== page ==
The narrative becomes increasingly chilling ― both literally and figuratively ― as the mild autumn days, when the participants have ample food from their stocks and the island’s wildlife, give way to the cold and ice and snow of a Michigan winter. Under Ambrose’s leadership, the survival crew develops a strategy for rationing supplies, sharing game and even creating a “clear zone” where they can disable enough of the mics and cameras to have a place for meetings that are not overheard by the producers or the audience.
That is how they are able to hatch a staged drama of their own to play a trick on the producers and get some measure of revenge for being exploited. Their deception works until a careless remark on a hidden mic gives it away; the producers then violate the terms of the contract by intervening in the action and guiding the situation to their satisfaction.
While there is some mystery in all this, the author reveals in the opening chapter that one of the participants has died, creating the inevitable dilemma of every survival drama in which people are faced with starvation. Part of the suspense is how the other six contestants reach that point and how they resolve it.
But it is mostly Harvey’s skill in delving into the psychology of the individuals that keeps the reader turning the pages. And he does it not through any heavy-handed interior monologues but through the dialogue and interaction of the individuals. The book would easily lend itself not only to a successful movie script but to an intense stage play.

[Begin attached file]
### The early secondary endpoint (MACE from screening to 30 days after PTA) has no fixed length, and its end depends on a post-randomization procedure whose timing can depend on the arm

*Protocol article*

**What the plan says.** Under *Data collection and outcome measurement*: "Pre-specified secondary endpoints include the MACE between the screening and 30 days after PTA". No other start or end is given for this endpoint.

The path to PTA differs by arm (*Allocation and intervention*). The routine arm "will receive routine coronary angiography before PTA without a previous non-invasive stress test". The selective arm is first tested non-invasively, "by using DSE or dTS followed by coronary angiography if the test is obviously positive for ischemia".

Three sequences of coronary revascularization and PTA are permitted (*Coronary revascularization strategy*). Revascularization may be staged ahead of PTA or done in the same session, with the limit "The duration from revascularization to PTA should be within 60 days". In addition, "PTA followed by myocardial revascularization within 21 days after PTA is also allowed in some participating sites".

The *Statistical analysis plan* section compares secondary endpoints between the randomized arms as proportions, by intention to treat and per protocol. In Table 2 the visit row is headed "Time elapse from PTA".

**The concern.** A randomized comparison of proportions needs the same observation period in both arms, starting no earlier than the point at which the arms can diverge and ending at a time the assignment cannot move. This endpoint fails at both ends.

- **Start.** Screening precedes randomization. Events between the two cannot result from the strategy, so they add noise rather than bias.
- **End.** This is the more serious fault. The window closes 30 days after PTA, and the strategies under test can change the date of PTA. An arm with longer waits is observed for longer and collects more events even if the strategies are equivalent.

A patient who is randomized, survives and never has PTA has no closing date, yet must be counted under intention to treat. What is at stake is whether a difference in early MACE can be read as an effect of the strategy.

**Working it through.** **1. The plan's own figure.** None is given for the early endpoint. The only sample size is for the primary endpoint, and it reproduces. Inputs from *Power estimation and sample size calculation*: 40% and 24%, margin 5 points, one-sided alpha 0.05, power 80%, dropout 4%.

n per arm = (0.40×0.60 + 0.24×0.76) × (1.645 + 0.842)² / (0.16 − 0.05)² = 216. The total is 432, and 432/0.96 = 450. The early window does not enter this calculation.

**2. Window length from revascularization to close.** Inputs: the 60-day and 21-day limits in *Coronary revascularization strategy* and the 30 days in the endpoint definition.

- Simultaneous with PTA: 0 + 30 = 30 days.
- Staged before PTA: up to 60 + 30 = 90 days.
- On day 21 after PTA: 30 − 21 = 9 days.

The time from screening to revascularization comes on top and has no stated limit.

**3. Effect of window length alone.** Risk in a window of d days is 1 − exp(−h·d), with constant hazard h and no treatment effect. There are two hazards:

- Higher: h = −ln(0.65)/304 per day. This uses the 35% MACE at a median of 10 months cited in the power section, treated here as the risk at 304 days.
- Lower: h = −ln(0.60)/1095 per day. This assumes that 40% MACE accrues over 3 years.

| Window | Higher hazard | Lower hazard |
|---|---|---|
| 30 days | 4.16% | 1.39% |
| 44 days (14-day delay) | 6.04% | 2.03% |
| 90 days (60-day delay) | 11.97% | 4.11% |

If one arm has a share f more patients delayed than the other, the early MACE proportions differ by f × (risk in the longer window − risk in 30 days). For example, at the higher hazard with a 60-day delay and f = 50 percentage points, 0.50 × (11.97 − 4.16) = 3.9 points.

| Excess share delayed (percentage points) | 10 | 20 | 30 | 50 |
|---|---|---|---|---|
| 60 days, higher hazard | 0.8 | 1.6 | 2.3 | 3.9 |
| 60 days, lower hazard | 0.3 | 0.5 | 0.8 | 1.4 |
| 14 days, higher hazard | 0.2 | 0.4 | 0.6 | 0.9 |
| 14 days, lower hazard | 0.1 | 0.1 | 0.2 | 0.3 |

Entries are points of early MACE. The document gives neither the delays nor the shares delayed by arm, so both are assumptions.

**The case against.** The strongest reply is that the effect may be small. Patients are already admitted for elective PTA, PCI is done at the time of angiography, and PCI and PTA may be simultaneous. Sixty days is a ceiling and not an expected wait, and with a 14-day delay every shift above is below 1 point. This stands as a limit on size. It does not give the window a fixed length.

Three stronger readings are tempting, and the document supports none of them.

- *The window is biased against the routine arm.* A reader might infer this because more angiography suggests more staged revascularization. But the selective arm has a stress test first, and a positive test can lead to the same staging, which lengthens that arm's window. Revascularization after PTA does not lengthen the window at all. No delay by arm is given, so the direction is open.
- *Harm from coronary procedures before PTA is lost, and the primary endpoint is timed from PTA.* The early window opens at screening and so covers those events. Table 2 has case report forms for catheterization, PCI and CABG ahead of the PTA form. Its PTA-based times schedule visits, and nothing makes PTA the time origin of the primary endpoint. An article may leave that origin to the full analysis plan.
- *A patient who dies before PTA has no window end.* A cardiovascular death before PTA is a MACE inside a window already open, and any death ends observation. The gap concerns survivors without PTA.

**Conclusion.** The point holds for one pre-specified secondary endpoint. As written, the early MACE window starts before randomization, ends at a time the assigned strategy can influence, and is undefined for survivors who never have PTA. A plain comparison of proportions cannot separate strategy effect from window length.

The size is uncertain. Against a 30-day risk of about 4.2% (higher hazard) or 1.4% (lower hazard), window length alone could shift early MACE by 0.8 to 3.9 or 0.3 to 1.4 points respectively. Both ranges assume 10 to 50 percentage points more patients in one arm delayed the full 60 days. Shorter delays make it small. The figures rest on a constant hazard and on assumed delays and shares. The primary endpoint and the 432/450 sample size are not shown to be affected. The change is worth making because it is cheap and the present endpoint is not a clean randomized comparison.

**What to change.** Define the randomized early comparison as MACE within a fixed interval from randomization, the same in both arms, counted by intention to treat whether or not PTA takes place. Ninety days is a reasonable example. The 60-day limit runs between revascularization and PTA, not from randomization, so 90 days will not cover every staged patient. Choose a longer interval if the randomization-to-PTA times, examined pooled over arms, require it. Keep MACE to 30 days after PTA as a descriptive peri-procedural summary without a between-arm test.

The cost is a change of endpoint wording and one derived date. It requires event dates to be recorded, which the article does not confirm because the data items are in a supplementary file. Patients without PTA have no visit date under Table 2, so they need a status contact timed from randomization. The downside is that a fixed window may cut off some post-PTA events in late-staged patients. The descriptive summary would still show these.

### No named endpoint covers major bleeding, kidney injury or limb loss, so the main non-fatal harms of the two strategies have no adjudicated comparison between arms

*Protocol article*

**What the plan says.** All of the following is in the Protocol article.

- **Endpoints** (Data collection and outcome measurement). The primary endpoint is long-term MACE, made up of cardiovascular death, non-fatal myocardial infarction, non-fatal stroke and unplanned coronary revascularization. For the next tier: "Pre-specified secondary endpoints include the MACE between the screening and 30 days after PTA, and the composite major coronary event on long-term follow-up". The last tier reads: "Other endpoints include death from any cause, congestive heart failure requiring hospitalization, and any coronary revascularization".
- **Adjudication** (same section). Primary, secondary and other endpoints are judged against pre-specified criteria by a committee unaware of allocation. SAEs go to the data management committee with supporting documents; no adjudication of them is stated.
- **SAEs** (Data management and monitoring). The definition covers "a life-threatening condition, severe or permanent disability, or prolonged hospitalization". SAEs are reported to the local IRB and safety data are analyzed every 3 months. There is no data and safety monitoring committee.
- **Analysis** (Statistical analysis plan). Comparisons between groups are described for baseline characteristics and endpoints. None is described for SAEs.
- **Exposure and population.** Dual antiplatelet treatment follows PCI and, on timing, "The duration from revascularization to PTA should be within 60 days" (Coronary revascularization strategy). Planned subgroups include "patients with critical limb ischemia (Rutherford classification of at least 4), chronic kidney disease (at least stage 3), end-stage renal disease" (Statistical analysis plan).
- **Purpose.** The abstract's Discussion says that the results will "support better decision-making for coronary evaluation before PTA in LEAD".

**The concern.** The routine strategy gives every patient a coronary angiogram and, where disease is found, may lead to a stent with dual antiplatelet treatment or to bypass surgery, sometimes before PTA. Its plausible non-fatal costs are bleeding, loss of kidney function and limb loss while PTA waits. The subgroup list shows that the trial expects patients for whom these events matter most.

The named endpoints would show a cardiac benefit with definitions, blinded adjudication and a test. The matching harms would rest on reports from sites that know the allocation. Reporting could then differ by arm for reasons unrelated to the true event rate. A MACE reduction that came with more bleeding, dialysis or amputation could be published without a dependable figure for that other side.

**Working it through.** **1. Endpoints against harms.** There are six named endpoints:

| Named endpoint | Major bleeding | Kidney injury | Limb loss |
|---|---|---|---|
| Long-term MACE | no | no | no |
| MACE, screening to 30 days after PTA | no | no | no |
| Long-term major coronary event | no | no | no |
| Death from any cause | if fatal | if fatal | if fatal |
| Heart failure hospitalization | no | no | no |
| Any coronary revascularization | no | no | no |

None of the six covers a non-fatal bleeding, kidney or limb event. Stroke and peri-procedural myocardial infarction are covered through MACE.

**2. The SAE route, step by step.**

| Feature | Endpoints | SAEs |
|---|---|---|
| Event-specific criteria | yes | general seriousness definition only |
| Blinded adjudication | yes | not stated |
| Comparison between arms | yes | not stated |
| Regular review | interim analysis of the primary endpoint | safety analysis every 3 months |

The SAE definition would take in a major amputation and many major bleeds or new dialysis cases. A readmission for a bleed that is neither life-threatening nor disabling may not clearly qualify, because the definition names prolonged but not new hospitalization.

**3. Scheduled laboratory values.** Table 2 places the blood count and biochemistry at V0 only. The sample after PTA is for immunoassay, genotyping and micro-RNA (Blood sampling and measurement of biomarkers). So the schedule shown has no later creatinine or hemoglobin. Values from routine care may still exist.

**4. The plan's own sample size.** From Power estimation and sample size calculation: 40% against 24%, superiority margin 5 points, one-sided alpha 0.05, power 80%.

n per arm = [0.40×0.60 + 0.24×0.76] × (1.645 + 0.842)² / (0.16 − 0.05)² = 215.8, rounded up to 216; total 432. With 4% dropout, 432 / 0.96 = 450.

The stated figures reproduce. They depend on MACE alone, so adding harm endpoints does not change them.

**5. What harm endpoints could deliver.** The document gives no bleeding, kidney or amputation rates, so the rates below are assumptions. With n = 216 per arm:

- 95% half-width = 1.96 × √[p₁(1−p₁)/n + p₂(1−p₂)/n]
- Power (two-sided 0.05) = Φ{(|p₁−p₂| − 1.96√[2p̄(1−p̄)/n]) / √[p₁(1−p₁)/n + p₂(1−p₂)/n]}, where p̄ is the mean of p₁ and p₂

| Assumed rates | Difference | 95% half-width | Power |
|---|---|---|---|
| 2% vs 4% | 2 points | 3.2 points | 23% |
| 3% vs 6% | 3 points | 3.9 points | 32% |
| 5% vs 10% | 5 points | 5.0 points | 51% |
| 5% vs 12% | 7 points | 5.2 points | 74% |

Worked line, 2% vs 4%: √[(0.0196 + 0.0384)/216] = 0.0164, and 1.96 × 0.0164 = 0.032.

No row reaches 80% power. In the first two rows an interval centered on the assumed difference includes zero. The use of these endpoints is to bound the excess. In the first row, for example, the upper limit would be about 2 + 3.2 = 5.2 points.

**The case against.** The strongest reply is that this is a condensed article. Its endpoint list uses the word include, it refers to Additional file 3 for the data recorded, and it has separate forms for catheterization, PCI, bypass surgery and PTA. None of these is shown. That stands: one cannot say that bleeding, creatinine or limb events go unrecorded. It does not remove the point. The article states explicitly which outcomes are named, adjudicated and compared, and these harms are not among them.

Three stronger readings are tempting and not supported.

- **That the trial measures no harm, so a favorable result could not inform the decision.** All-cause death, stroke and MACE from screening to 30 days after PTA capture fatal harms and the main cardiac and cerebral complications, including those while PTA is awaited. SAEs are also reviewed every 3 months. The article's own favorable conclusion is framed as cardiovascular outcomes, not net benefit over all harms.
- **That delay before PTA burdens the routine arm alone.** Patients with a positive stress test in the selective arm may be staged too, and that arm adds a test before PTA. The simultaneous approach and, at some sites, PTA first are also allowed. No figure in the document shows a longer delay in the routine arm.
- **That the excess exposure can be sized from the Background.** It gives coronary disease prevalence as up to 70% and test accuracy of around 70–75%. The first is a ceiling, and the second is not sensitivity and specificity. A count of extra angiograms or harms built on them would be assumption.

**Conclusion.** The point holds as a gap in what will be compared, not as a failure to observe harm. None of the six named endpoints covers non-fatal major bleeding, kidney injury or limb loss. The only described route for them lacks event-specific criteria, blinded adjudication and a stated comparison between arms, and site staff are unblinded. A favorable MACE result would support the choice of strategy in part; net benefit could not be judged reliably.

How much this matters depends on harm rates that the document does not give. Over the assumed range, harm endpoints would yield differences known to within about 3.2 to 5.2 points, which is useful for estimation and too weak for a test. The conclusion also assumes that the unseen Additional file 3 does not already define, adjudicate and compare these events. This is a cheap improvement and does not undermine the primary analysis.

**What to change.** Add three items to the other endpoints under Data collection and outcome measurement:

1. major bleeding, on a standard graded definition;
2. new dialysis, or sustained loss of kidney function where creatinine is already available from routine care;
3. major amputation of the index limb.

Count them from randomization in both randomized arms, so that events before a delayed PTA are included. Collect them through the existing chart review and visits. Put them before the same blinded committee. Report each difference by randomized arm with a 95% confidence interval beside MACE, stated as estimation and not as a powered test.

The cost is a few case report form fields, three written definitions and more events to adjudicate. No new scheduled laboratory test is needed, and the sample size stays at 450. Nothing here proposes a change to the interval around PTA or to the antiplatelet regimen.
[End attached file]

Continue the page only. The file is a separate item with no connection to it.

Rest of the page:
The reader comes to know these individuals, to sympathize with them in spite of ― eventually even because of ― their flaws, and to root for them in their fight against not only nature but also the unnatural culture that has put them in their situation.
The producers, led by Janice, who is a virtual sociopath, remain cardboard foils for this action. They are simply part of the hostile environment challenging the contestants. One or two of the plot twists require a heavy dose of suspended disbelief from the reader. Harvey maintains a quiet buildup of suspense, but the climax and denouement may not reach the intensity expected by some readers.
So don’t expect fireworks. There is plenty of drama in this novel, but it remains subtle. There is catharsis, but it is not complete. In this sense, the novel is more realistic than its somewhat contrived plot, or even some of the reality shows it is based on, might suggest. It is a thinking reader’s psychological thriller and as such a thoroughly entertaining read.